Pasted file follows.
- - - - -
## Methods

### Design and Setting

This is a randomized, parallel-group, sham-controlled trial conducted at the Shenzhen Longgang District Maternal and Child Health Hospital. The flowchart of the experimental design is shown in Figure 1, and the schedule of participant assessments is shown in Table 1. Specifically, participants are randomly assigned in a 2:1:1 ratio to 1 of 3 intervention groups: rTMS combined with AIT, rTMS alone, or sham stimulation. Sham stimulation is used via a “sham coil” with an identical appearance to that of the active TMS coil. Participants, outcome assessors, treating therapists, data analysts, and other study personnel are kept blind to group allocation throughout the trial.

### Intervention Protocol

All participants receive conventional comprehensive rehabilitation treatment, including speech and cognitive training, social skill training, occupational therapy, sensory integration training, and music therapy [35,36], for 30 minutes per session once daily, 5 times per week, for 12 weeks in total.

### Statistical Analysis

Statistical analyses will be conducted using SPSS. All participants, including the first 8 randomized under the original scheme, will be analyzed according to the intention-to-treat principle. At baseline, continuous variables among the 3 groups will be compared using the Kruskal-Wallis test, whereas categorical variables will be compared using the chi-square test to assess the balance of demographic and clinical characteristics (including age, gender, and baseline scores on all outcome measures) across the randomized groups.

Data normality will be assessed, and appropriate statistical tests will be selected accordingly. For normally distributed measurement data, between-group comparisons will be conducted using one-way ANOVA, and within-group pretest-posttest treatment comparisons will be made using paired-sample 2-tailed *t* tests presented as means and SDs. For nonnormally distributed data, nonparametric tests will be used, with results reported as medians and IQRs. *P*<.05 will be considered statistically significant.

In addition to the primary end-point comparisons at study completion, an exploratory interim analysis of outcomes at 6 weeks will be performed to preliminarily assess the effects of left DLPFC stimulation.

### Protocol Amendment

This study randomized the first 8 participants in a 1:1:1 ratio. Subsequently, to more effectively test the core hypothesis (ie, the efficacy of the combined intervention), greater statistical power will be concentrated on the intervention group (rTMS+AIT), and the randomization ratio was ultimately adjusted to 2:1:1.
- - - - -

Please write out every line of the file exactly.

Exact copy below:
## Methods

### Design and Setting

This is a randomized, parallel-group, sham-controlled trial conducted at the Shenzhen Longgang District Maternal and Child Health Hospital. The flowchart of the experimental design is shown in Figure 1, and the schedule of participant assessments is shown in Table 1. Specifically, participants are randomly assigned in a 2:1:1 ratio to 1 of 3 intervention groups: rTMS combined with AIT, rTMS alone, or sham stimulation. Sham stimulation is used via a “sham coil” with an identical appearance to that of the active TMS coil. Participants, outcome assessors, treating therapists, data analysts, and other study personnel are kept blind to group allocation throughout the trial.

### Intervention Protocol

All participants receive conventional comprehensive rehabilitation treatment, including speech and cognitive training, social skill training, occupational therapy, sensory integration training, and music therapy [35,36], for 30 minutes per session once daily, 5 times per week, for 12 weeks in total.

### Statistical Analysis

Statistical analyses will be conducted using SPSS. All participants, including the first 8 randomized under the original scheme, will be analyzed according to the intention-to-treat principle. At baseline, continuous variables among the 3 groups will be compared using the Kruskal-Wallis test, whereas categorical variables will be compared using the chi-square test to assess the balance of demographic and clinical characteristics (including age, gender, and baseline scores on all outcome measures) across the randomized groups.

Data normality will be assessed, and appropriate statistical tests will be selected accordingly. For normally distributed measurement data, between-group comparisons will be conducted using one-way ANOVA, and within-group pretest-posttest treatment comparisons will be made using paired-sample 2-tailed *t* tests presented as means and SDs. For nonnormally distributed data, nonparametric tests will be used, with results reported as medians and IQRs. *P*<.05 will be considered statistically significant.

In addition to the primary end-point comparisons at study completion, an exploratory interim analysis of outcomes at 6 weeks will be performed to preliminarily assess the effects of left DLPFC stimulation.

### Protocol Amendment

This study randomized the first 8 participants in a 1:1:1 ratio. Subsequently, to more effectively test the core hypothesis (ie, the efficacy of the combined intervention), greater statistical power will be concentrated on the intervention group (rTMS+AIT), and the randomization ratio was ultimately adjusted to 2:1:1.